Machu Picchu Tourists Asked To Help Protect ‘Uncontacted’ Tribes Nearby

on July 18 2012 2:32 PM
  • Machu Picchu
    Every year, nearly 1 million tourists visit the Inca citadel. Perched high on a ridge in the eastern Andes overlooking the Urumbamba valley, also known as the Sacred Valley of the Incas, Machu Picchu is Peru’s most famous archaeological site; the very heartland of the Inca empire. Yet few visitors are aware that a mere 100 kms away from its tumbling terraces of stairwells and granite temples live some of the world’s last "uncontacted" tribes. Survival International
  • Tribes Near Machu Picchu
    Local tribal peoples have experienced brutal treatment at the hands of invaders seeking to exploit their homeland’s natural resources in the past -- namely the "rubber baron" Carlos Fermin Fitzcarrald. Survival International
  • The Nahua, Nanti and Matsigenka
    The Nahua, Nanti and Matsigenka are hunting peoples who also grow crops in their gardens. During the rainforest’s dry season, when water levels are low and white beaches form in the river bends, families camp on the river banks. They take advantage of the low water levels to fish and unearth buried turtle eggs. Fish are caught using barbasco, a natural fish poison. In the rainy seasons, when water levels are high, the tribes once again live deep in the rainforest. Survival International
  • Mashco-Piro
    The reserve is also home to uncontacted tribes such as the nomadic Mashco-Piro people. The Mashco-Piro are almost certainly descendants of the original occupants of the Upper Manu. Decimated by Fitzcarrald’s attacks, they were forced to abandon agriculture and driven into isolation. Survival International
  • Mashco-Piro
    Mascho-Piro temporary homes are constructed from palm fronds. Little is known about uncontacted tribes, but for the fact that they make it clear to the outside world that they wish to be left alone. At times they react aggressively, as a way of defending their territory, or leave signs in the forest warning outsiders to stay away. Survival International
  • International laws
    International law recognizes the Peruvian Indians’ land as theirs, just as it recognizes their right to live on it as they wish. Survival International
  • Camisea Gas Project
    Gas extraction began in 2004. Now operated by a consortium of companies including Hunt Oil of Texas, Repsol SA, and led by Argentine oil firm Pluspetrol, today Camisea is a $1.6 billion project. Survival International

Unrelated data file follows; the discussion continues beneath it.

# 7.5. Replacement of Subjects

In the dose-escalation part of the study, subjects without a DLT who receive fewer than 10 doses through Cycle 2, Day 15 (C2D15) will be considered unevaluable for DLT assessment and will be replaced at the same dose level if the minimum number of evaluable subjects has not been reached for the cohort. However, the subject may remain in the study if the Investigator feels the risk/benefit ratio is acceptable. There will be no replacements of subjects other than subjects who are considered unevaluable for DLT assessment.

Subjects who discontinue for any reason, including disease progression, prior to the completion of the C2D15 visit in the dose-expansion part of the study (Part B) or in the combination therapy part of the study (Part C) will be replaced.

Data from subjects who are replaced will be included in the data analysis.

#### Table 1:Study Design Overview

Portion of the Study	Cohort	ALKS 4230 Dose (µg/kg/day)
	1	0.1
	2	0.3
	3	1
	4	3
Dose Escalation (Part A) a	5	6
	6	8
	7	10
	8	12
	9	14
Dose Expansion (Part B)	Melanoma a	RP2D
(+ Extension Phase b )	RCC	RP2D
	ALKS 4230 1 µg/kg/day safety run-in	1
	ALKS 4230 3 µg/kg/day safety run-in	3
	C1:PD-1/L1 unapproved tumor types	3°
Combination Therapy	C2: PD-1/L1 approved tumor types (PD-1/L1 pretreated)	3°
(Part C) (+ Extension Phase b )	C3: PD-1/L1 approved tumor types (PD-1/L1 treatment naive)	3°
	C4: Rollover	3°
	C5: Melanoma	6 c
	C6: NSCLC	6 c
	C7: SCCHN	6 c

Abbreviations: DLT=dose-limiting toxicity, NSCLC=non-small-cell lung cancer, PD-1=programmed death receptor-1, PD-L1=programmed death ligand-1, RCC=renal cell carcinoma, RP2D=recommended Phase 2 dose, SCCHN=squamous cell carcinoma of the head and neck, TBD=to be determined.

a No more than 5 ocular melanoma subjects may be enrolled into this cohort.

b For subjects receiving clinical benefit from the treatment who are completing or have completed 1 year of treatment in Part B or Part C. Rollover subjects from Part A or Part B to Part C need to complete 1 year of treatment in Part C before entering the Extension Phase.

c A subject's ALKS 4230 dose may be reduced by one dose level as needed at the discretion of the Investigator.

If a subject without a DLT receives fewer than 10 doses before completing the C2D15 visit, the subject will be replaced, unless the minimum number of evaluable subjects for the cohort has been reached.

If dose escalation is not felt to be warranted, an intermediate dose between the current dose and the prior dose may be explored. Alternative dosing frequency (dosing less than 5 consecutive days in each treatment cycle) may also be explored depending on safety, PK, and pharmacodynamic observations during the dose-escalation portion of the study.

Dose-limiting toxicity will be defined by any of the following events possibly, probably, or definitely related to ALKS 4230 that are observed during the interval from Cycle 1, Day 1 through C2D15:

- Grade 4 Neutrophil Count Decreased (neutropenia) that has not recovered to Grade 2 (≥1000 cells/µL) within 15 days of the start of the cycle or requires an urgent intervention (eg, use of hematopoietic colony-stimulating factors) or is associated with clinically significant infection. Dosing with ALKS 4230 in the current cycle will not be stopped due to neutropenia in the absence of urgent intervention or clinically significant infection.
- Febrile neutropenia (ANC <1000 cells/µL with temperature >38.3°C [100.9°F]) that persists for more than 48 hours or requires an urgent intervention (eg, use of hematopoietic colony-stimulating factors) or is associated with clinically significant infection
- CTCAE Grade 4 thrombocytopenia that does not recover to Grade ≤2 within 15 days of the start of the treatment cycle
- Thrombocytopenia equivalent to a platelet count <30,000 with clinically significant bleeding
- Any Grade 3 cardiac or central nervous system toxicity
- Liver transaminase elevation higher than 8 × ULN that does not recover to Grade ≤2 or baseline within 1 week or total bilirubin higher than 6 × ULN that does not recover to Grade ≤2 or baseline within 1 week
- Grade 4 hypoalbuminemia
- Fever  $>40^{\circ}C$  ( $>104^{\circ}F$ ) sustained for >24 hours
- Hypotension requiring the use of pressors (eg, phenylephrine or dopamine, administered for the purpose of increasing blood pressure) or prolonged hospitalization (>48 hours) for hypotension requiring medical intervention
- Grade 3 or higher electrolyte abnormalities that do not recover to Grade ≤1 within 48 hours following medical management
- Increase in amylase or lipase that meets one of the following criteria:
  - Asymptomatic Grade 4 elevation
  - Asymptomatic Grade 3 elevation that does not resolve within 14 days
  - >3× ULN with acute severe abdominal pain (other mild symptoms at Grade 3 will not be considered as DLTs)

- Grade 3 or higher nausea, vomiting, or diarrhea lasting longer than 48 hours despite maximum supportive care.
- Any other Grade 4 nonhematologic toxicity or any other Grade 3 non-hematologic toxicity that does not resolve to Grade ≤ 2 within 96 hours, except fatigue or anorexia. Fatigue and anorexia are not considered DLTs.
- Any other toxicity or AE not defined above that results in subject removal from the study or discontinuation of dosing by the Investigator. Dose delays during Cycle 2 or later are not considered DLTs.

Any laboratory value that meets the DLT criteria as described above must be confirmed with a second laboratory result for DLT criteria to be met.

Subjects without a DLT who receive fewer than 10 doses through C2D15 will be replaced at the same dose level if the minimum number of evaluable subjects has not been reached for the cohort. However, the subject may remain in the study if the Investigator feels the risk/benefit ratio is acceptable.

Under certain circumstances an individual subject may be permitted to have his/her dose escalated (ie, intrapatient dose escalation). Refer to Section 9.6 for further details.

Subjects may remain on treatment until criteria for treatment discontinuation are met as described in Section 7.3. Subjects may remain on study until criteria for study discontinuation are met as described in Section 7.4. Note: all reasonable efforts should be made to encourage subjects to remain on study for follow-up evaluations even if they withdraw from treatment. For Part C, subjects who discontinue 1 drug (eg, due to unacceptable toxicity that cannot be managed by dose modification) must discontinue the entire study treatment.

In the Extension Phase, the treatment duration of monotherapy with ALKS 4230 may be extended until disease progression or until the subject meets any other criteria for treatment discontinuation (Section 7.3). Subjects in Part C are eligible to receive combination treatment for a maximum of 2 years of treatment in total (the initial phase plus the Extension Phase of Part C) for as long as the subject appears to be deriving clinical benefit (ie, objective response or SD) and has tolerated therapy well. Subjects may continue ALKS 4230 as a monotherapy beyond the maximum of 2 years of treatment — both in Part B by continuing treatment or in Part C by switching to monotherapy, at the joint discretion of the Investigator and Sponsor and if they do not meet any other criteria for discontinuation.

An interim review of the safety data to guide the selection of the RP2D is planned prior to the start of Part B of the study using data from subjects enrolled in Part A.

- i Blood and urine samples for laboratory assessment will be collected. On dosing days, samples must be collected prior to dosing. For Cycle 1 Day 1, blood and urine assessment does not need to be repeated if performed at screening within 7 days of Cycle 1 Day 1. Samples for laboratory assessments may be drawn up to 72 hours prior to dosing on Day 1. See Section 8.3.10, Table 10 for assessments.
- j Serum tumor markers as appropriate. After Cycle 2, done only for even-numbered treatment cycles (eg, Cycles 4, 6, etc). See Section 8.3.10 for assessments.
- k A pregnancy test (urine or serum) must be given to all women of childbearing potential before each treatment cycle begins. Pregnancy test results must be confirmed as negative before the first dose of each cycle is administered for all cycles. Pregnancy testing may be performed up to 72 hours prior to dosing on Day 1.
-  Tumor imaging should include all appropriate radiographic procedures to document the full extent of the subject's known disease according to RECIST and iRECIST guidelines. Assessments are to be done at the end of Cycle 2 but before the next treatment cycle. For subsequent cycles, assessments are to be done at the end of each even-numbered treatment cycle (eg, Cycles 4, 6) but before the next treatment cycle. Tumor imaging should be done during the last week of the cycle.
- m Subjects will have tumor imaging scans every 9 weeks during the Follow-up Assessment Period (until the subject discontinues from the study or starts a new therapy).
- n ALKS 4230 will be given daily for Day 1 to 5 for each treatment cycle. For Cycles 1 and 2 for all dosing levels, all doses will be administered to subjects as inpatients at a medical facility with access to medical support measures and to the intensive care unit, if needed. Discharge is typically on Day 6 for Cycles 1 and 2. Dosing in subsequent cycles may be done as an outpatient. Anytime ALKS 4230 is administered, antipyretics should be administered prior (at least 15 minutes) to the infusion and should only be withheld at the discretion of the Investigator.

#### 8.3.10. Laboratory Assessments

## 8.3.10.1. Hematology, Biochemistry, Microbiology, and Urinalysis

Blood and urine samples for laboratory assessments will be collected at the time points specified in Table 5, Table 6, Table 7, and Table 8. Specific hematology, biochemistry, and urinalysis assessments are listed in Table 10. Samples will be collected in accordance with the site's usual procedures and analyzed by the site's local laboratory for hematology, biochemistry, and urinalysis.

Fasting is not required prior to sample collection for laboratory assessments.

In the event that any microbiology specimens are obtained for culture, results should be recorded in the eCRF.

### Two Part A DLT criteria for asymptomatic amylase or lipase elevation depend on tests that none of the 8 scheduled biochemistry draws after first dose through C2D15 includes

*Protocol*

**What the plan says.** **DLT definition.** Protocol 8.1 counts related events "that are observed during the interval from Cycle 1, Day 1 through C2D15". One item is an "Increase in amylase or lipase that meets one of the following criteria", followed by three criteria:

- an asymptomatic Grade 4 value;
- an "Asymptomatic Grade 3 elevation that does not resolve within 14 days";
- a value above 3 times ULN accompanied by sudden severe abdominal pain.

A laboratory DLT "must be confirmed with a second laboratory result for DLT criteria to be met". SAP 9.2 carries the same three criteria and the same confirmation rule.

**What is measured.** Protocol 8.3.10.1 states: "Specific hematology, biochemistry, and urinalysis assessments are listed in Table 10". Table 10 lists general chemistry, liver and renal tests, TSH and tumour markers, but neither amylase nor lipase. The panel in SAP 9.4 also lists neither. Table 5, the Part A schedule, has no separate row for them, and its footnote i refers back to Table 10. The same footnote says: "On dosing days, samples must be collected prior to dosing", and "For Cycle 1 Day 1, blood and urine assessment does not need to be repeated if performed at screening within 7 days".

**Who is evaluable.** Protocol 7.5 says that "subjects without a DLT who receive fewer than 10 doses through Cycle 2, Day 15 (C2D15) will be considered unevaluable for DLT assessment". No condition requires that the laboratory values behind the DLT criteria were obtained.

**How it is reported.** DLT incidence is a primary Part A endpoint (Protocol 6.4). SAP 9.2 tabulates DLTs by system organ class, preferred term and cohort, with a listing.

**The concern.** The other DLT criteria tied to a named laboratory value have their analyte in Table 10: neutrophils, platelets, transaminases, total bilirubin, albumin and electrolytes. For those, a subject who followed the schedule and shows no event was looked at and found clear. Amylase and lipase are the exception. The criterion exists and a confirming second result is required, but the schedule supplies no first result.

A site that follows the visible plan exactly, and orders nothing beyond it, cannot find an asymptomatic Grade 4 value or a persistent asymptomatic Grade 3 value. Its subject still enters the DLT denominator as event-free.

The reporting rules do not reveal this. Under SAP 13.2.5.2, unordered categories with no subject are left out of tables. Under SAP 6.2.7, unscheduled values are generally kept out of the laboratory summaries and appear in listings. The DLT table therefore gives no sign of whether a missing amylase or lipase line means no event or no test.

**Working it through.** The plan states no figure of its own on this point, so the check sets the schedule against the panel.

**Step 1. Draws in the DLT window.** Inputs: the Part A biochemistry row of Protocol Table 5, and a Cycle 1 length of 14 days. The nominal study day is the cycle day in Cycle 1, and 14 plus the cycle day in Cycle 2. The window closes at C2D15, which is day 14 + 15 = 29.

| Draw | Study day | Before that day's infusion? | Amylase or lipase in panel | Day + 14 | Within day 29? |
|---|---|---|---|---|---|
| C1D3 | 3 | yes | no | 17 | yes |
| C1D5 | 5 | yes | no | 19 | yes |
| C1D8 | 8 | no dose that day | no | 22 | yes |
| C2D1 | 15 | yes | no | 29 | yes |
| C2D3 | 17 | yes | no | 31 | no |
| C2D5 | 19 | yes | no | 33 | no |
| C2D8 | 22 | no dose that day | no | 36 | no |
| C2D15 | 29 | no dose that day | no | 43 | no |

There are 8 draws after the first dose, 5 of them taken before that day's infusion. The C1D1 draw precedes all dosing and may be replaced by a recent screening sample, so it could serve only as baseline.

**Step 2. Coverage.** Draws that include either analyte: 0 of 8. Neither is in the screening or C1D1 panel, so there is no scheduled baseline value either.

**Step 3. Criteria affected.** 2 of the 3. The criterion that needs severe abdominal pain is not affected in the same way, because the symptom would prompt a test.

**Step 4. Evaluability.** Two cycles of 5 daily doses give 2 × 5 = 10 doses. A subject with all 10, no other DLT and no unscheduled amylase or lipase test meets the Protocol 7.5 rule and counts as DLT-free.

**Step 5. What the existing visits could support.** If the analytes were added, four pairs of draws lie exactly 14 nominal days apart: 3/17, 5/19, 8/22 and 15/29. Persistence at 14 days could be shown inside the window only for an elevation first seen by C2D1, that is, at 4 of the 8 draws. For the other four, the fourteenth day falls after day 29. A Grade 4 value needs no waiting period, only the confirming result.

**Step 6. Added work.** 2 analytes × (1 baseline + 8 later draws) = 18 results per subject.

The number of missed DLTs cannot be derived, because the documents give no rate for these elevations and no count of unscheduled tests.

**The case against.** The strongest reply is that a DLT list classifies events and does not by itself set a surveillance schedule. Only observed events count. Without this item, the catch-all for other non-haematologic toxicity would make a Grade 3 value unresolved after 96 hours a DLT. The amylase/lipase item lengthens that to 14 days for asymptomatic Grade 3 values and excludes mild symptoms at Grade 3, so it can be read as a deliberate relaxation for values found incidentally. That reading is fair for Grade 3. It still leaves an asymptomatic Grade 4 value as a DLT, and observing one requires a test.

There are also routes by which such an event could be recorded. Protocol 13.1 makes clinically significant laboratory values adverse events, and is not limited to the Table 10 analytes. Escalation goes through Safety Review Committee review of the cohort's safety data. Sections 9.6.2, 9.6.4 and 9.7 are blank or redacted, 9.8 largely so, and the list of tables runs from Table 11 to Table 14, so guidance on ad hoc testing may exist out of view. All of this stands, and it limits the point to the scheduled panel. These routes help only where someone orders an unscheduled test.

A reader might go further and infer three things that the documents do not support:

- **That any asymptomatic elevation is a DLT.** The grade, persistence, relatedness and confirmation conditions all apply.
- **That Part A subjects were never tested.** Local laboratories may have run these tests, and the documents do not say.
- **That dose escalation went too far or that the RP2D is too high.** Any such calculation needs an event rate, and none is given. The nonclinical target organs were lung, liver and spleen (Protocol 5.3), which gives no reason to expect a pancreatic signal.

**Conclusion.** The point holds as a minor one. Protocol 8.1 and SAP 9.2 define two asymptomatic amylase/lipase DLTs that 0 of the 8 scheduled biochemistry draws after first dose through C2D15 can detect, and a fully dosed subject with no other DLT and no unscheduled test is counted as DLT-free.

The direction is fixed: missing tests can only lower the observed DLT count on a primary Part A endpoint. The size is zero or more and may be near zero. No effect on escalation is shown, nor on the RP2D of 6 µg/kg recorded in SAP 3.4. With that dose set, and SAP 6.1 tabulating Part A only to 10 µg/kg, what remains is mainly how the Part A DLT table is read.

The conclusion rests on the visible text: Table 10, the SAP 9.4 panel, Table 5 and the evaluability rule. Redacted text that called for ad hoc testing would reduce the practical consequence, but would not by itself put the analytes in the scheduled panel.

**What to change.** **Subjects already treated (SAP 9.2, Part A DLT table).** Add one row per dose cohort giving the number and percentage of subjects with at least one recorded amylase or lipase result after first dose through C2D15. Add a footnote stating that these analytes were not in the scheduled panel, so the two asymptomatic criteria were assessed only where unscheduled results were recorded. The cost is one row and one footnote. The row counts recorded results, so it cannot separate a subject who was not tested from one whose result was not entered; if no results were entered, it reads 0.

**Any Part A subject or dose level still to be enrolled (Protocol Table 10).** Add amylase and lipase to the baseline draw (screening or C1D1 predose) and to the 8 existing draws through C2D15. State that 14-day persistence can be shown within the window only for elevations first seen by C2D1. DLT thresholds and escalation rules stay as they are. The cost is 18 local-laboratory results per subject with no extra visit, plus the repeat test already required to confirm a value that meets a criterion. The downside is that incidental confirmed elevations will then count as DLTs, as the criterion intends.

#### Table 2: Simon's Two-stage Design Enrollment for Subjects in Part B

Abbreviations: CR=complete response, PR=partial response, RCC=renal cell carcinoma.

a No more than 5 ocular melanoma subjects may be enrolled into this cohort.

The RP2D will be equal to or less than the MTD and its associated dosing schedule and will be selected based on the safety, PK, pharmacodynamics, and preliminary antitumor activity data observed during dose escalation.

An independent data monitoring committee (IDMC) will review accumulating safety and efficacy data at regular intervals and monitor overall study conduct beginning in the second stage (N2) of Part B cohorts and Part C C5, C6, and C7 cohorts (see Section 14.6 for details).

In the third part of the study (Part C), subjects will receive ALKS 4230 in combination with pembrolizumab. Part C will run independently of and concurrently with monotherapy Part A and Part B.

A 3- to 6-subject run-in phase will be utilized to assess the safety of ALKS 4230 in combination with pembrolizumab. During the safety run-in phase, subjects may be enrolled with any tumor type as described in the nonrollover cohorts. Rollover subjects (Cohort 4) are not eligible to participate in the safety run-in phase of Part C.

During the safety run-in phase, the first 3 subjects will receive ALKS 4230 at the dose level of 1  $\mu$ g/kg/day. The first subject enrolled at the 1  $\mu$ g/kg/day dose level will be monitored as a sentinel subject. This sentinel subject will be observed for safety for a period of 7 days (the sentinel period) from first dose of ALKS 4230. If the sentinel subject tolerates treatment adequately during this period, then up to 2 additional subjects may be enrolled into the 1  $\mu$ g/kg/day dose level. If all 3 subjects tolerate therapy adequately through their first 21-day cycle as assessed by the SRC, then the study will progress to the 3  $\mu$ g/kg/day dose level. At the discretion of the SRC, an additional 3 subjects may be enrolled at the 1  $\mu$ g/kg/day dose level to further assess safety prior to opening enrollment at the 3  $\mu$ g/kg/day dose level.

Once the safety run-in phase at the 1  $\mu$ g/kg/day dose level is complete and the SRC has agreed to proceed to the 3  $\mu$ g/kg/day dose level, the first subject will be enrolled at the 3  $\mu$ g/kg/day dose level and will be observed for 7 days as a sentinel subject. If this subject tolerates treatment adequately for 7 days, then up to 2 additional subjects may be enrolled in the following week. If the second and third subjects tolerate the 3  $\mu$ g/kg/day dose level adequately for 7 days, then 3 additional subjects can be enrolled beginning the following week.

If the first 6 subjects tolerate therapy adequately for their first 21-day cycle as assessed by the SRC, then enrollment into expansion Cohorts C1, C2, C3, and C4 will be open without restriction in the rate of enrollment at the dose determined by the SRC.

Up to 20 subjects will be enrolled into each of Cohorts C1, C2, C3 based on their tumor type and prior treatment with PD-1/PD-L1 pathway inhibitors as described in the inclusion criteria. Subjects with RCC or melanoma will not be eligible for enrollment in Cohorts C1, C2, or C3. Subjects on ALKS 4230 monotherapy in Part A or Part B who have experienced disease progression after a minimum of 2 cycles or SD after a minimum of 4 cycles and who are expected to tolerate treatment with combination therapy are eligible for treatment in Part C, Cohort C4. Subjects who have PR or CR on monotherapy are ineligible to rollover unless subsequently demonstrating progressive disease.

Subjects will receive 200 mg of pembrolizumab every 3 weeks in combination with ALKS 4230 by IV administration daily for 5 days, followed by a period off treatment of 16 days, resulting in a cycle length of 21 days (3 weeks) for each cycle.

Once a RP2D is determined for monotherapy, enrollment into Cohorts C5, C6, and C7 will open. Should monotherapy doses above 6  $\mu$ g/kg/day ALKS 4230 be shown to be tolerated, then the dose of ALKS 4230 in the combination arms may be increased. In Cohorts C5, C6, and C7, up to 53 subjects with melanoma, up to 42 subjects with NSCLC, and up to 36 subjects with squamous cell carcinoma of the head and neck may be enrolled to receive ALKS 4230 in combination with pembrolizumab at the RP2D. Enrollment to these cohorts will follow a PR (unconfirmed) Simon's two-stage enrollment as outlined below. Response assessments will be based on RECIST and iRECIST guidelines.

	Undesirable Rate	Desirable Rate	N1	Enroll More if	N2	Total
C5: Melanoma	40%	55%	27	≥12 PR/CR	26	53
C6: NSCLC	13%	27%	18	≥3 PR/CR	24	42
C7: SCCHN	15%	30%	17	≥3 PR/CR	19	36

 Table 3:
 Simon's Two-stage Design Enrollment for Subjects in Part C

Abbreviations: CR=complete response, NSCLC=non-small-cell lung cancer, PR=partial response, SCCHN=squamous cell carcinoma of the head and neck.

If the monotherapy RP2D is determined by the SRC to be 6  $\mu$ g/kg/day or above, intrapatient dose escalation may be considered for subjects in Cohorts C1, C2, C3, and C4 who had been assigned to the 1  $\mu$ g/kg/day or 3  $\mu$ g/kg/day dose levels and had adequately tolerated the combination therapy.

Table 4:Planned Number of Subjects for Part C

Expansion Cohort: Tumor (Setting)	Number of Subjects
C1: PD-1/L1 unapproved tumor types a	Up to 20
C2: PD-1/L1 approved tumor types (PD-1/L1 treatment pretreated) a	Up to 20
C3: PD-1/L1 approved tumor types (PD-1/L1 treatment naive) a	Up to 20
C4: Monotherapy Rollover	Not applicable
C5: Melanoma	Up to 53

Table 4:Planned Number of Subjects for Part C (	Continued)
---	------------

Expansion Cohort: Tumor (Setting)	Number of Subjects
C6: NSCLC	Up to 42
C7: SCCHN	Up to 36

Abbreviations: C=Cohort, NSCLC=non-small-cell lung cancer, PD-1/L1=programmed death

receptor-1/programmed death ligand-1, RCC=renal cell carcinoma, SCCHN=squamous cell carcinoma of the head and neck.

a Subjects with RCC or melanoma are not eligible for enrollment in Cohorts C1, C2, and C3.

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It's been some five centuries since the fall of the Inca Empire, but the civilization's most familiar icon, Machu Picchu, is as busy as ever. With over one million tourists visiting Peru each year to explore the breathtaking pre-Columbian ruins, activists hope to inspire the crowds to help stop other indigenous tribes in Peru's Sacred Valley from suffering a fate similar to the Incas.

London-based indigenous rights group Survival International initiated an online ad campaign Tuesday targeting visitors to Machu Picchu in hopes of stirring them to fight a proposed gas project that it says will endanger the lives of uncontacted tribes who live less than 62 miles (100km) away from the famous site.

At the center of the debate is the so-called Sacred Valley, home to Machu Picchu, the Kugapakori-Nahua-Nanti reserve for Indians and, more recently, the Camisea gas project.

Among the people that live in the indigenous reserve are the Nahua, Nanti, Matsigenka and Mashco-Piro Indians who, like all isolated tribes, rely on the forest for their livelihood. But Survival International claims the tribes' land has been encroached upon by workers at the giant Camisea gas fields, Peru's largest and most notorious energy project.

Owned by a consortium of foreign gas companies led by Argentine firm Pluspetrol, with participation from the United States' Hunt Oil and Spain's Repsol, the project was recently granted permission to expand farther into the valley.

According to the Peruvian magazine Caretas, the government has quietly created a new exploration block that encroaches upon indigenous lands that are protected under international law and under the Peruvian government-issued Supreme Decree No. 028-2003-AG.

Natural gas production in Peru had a year-on-year rise of 13 percent in the first half of 2012, and nearly the entire surplus came from the Camisea fields. The nation, under President Ollanta Humala, aspires to become a net energy exporter in the next decade by increasing oil and natural gas output.

Ollanta rose to power on an electoral campaign that promised to respect indigenous rights, but his latest goals have Survival International and other human rights organizations worried about the risk to tribal communities. Thus, they've asked for help.

Because it is peak season for Machu Picchu, we're trying to inform tourists going there about the uncontacted tribes nearby that face great threats from the Camisea gas project, Survival International spokesperson Leila Batmanghelidj said. So these ads serve to inform tourists, but also to ask them to take action.

The ads, which appear next to Google searches relating to Machu Picchu, link back to pages on Survival's International's website that offer ways in which people can help.

Tourists visiting Machu Picchu who have an interest in Peru's history and culture should take notice of these adverts, the group's directo, Stephen Corry, added. Uncontacted tribes' land must be protected, or they too will be wiped out, like the Incas were in the 17th century.

Click Start to learn more about the tribes Survival International is fighting to protect in the Peruvian amazon.

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